Nortel said in the statement that it will ask the courts to restrict trading by investors owning at least 4.75 percent of its common stock or any series of preferred shares of Nortel Networks Limited.
Nortel is represented by lawyers from Cleary Gottlieb Steen & Hamilton in New York and Morris Nichols Arsht & Tunnell of Wilmington. Lazard Freres & Co. LLC is restructuring adviser.
The company paid a $35 million fine in 2007 to settle U.S. Securities and Exchange Commission claims that it defrauded investors by manipulating earnings from 2000 to 2003. The company didn’t admit or deny wrongdoing.
Nortel restated earnings going back to 1999 after probes by regulators in 2004 indicated executives incorrectly booked revenue, inflating sales figures by $3.4 billion.
Zafirovski had sought to revive Nortel’s fortunes by cleaning up the balance sheet
and reducing the workforce by 18 percent since he started. Demand for Nortel’s gear, mainly based on older code division multiple access technology, has waned as customers move to faster systems.
‘Sound Financial Footing’
“Nortel must be put on a sound financial footing once and for all,” Zafirovski said in today’s statement. “These actions are imperative so that Nortel can build on its core strengths.”
Money markets in the U.S. seized up following the Sept. 15 failure of the securities firm Lehman Brothers Holdings Inc. Banks stopped lending as they hoarded cash, pushing the country into a deeper recession. That’s making it more difficult, and more expensive, for companies like Nortel to find new financing.
The company could sell the CDMA unit to raise money, RBC analyst Mark Sue
said in a report in November. The challenge is that too many asset sales may conflict with Nortel’s debt covenants, said Sue, who cut his target
on the stock to $0.
Nortel began as Northern Electric and Manufacturing in 1895, supplying equipment for Canada’s start-up telephone system. The company was the first to produce dial equipment in the country, for a brewery in Montreal, and its switches were used in the first Trans-Canada telephone toll system in 1932, according to Nortel’s Web site.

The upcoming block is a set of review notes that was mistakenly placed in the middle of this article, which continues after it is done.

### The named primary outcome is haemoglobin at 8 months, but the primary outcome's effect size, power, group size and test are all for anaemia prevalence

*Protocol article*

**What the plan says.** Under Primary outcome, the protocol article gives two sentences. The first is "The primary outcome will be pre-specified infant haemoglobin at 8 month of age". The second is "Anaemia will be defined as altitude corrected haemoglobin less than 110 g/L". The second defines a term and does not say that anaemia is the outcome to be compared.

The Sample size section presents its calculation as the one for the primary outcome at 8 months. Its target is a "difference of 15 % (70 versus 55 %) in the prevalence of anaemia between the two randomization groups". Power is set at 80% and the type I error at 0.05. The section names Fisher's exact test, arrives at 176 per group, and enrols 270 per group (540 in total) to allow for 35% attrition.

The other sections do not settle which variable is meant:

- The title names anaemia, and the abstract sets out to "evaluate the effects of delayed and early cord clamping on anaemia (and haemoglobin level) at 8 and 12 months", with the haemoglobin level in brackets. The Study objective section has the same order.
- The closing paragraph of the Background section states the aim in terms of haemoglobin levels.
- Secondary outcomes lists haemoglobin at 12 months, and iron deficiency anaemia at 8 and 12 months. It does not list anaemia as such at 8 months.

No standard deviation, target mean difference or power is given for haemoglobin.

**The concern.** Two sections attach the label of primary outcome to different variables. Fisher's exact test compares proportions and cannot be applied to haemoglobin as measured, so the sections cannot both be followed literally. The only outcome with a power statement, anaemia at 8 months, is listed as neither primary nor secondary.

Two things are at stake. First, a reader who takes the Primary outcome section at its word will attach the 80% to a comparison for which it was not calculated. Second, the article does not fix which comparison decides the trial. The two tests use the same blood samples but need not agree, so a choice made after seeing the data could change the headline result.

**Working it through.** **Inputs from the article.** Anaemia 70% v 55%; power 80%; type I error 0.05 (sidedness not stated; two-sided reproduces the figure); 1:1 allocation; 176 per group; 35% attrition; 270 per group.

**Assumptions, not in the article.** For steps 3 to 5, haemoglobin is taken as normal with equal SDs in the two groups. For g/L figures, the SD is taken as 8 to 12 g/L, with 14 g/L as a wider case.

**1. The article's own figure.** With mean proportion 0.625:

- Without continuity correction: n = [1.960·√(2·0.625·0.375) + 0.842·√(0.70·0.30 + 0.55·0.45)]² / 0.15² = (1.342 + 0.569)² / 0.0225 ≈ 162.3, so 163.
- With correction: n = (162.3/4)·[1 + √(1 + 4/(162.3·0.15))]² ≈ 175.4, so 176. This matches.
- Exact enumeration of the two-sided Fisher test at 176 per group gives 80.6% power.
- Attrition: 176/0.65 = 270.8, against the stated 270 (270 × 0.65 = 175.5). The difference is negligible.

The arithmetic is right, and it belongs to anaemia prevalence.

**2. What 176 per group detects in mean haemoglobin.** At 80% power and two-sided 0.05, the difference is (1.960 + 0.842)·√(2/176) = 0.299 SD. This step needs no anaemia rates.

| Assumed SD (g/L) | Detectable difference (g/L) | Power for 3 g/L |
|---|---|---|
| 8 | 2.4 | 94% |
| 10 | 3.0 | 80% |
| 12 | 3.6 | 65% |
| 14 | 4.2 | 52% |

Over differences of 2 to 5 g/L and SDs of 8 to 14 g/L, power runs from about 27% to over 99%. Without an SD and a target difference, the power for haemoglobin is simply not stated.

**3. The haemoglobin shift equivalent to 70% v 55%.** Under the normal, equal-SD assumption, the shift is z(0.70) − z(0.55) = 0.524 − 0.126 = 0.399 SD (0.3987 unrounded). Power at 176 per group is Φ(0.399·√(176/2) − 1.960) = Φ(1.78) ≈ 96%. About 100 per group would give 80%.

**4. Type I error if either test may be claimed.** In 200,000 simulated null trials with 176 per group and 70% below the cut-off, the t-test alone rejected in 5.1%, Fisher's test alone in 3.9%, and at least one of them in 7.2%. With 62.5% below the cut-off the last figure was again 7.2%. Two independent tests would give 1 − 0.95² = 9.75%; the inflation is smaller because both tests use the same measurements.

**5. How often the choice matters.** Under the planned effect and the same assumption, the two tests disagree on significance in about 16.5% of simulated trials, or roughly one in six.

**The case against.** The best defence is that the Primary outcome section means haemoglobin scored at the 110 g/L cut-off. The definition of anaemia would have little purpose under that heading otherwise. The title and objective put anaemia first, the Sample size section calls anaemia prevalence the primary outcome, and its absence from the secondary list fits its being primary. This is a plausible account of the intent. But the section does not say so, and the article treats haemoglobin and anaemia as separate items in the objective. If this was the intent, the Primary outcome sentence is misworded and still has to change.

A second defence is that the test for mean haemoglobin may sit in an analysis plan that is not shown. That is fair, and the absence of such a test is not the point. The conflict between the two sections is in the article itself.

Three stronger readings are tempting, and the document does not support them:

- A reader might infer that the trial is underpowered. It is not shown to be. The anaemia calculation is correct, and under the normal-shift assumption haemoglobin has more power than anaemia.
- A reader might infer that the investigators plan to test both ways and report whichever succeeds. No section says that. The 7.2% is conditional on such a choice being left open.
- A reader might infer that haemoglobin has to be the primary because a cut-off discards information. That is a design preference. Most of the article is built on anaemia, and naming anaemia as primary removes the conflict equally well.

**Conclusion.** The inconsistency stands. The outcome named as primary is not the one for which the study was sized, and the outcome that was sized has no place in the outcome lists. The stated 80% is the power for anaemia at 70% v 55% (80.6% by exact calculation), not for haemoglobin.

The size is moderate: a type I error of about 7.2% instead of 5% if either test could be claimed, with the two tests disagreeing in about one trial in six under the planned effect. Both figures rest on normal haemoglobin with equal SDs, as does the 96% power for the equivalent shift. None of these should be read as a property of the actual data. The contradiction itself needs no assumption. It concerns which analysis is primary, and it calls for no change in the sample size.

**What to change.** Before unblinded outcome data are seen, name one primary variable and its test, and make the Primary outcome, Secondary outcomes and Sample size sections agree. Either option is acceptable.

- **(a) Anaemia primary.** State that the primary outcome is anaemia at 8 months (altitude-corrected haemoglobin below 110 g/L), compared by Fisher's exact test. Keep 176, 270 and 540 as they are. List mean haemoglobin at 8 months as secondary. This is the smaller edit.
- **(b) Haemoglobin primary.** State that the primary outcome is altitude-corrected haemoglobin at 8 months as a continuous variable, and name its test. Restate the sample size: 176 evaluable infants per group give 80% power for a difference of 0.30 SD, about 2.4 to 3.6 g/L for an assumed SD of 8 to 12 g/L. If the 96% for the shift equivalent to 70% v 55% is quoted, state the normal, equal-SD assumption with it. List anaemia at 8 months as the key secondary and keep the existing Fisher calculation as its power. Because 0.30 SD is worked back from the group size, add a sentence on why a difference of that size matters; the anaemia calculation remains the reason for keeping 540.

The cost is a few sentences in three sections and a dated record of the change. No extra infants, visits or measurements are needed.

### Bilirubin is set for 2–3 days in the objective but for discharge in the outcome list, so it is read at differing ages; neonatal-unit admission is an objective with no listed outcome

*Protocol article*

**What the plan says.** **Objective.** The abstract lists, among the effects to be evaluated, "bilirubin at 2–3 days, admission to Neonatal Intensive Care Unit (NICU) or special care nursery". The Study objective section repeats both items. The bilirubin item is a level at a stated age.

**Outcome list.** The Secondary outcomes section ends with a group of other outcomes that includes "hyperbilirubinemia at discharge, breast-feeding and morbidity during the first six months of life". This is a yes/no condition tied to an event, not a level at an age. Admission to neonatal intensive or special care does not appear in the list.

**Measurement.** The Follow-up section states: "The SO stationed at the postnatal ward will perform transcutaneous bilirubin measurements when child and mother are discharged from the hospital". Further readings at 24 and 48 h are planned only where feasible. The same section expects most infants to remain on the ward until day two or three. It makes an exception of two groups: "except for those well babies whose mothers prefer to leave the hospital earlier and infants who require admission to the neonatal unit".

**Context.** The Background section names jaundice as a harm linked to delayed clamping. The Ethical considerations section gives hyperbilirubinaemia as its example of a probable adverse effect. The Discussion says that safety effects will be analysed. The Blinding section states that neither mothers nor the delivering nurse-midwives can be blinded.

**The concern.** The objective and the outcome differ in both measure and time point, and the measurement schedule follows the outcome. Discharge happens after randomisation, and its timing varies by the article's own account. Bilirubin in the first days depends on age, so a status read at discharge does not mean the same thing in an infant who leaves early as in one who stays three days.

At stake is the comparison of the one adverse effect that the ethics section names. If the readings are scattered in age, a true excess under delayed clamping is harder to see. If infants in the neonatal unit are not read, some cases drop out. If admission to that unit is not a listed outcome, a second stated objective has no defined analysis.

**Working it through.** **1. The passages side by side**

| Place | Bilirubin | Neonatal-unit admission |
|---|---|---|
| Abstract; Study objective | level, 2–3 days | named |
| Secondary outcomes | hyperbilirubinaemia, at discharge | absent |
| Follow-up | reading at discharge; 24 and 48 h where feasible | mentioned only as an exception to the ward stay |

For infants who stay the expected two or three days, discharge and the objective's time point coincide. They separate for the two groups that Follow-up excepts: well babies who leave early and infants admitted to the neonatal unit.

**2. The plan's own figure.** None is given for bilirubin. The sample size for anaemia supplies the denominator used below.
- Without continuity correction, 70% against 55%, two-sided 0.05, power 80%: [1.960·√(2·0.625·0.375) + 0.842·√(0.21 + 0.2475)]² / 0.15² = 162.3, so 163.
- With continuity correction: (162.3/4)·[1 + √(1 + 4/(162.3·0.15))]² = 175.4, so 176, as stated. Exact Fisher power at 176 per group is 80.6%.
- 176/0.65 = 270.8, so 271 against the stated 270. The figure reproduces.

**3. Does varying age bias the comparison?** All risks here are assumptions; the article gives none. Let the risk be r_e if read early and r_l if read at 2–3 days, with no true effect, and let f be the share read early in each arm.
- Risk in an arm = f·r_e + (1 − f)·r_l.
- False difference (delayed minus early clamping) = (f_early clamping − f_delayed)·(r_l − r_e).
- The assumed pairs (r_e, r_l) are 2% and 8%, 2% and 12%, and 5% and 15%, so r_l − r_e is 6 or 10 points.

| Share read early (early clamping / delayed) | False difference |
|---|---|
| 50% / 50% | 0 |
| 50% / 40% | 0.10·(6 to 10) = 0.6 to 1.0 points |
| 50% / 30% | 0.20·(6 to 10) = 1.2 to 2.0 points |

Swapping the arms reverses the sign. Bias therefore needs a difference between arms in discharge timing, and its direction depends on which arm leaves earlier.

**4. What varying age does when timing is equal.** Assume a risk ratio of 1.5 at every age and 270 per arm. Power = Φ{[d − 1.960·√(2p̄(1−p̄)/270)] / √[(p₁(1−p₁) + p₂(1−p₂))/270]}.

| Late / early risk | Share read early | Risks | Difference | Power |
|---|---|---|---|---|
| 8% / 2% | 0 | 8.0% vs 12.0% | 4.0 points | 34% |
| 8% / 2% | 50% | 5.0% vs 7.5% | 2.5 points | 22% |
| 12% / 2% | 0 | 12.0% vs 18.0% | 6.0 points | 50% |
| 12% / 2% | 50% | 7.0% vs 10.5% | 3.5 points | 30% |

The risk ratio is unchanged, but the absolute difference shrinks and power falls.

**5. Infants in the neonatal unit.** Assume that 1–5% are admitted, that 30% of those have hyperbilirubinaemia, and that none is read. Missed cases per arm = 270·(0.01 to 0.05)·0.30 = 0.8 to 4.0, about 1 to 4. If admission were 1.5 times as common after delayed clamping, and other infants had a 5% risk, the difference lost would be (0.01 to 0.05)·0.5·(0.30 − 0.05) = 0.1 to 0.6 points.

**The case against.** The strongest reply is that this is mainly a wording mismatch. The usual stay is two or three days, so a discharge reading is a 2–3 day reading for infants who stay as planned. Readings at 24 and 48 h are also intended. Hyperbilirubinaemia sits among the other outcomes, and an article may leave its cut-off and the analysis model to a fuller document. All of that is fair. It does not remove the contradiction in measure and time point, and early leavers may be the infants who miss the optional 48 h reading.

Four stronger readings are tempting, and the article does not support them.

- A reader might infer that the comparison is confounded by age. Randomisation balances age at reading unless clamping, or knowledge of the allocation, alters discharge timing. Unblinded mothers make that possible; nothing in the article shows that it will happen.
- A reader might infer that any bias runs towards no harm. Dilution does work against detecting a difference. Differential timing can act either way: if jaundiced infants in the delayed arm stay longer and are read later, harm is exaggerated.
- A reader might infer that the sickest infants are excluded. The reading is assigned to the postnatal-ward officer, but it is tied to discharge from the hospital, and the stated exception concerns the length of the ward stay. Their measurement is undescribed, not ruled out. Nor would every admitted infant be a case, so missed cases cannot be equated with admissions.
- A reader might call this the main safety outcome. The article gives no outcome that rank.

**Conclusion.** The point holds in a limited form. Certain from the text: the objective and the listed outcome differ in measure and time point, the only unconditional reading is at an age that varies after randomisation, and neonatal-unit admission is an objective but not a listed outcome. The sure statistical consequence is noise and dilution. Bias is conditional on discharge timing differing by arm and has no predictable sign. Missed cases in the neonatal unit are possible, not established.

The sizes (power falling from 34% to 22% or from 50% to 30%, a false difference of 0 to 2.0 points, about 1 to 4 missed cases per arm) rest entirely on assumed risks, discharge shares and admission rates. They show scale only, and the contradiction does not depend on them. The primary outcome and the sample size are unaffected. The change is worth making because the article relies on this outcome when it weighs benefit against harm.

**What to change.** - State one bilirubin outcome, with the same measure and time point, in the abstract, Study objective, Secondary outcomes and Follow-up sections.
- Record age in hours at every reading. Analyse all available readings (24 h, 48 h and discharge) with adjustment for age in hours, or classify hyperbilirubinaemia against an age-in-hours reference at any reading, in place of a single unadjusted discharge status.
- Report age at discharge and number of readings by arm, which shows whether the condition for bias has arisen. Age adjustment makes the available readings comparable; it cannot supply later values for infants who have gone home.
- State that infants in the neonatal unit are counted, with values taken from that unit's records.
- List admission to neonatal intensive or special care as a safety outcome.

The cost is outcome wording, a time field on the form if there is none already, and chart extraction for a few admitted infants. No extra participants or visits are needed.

Nortel’s U.S. stock
reached a split-adjusted high of almost $900 in 2000 as the dot-com boom fueled demand for telephone equipment. Since then, the company lost out to Cisco
and Juniper Networks Inc., whose products enabled telephone companies to transmit phone signals over Internet lines.
The plunge in the shares
prompted a series of lawsuits, with investors accusing Nortel of perpetrating a $3.2 billion accounting fraud that included improperly boosting sales by accelerating the booking of fiber-optic equipment contracts. Nortel fired CEO Frank Dunn
and other executives as a result.
The company agreed in February 2006 to pay $575 million in cash and issue 62.9 million shares to settle the suits, and Nortel’s insurers agreed to pay $243 million. The settlements won approval Dec. 26, 2006, in New York and a month later in Canada.
Last year, Canadian federal police charged Dunn, former Chief Financial Officer Douglas Beatty
and former Controller Michael Gollogly
with fraud for misstating results in 2002 and 2003. They also were charged with accounting fraud by the U.S. Securities and Exchange Commission and the Ontario Securities Commission. Dunn is fighting the charges and suing for wrongful dismissal, according to his counsel, McCarthy Tetrault.
The case is Nortel Networks Capital Corp., U.S. Bankruptcy Court for the District of Delaware (Wilmington).
To contact the reporters on this story: Bob Van Voris
in New York at email@example.com
and; Linda Sandler in New York at firstname.lastname@example.org
Last Updated: January 14, 2009 10:50 EST